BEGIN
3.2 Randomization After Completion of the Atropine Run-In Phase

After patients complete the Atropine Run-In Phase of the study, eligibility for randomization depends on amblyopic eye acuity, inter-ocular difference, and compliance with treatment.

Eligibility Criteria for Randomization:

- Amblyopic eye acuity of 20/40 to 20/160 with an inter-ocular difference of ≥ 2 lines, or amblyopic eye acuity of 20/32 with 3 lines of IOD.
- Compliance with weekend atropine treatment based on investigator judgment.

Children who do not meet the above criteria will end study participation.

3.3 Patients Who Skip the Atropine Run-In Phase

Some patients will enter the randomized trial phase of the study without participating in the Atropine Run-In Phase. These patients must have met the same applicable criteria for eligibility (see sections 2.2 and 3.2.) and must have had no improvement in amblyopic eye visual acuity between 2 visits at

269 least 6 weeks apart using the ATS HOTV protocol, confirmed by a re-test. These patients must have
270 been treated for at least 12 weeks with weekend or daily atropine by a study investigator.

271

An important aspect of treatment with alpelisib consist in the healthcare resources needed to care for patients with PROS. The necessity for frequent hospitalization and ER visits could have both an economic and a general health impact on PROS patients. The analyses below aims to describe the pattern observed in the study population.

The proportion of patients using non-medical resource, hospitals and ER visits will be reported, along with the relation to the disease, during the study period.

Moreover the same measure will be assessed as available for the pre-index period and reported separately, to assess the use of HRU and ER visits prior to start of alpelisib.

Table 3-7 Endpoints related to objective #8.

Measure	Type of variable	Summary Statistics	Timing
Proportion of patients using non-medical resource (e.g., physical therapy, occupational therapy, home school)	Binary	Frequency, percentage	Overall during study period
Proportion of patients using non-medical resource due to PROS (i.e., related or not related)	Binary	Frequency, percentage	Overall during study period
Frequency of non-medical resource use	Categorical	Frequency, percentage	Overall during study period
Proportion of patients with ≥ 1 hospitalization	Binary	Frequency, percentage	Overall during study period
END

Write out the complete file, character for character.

3.2 Randomization After Completion of the Atropine Run-In Phase

After patients complete the Atropine Run-In Phase of the study, eligibility for randomization depends on amblyopic eye acuity, inter-ocular difference, and compliance with treatment.

Eligibility Criteria for Randomization:

- Amblyopic eye acuity of 20/40 to 20/160 with an inter-ocular difference of ≥ 2 lines, or amblyopic eye acuity of 20/32 with 3 lines of IOD.
- Compliance with weekend atropine treatment based on investigator judgment.

Children who do not meet the above criteria will end study participation.

3.3 Patients Who Skip the Atropine Run-In Phase

Some patients will enter the randomized trial phase of the study without participating in the Atropine Run-In Phase. These patients must have met the same applicable criteria for eligibility (see sections 2.2 and 3.2.) and must have had no improvement in amblyopic eye visual acuity between 2 visits at

269 least 6 weeks apart using the ATS HOTV protocol, confirmed by a re-test. These patients must have
270 been treated for at least 12 weeks with weekend or daily atropine by a study investigator.

271

An important aspect of treatment with alpelisib consist in the healthcare resources needed to care for patients with PROS. The necessity for frequent hospitalization and ER visits could have both an economic and a general health impact on PROS patients. The analyses below aims to describe the pattern observed in the study population.

The proportion of patients using non-medical resource, hospitals and ER visits will be reported, along with the relation to the disease, during the study period.

Moreover the same measure will be assessed as available for the pre-index period and reported separately, to assess the use of HRU and ER visits prior to start of alpelisib.

Table 3-7 Endpoints related to objective #8.

Measure	Type of variable	Summary Statistics	Timing
Proportion of patients using non-medical resource (e.g., physical therapy, occupational therapy, home school)	Binary	Frequency, percentage	Overall during study period
Proportion of patients using non-medical resource due to PROS (i.e., related or not related)	Binary	Frequency, percentage	Overall during study period
Frequency of non-medical resource use	Categorical	Frequency, percentage	Overall during study period
Proportion of patients with ≥ 1 hospitalization	Binary	Frequency, percentage	Overall during study period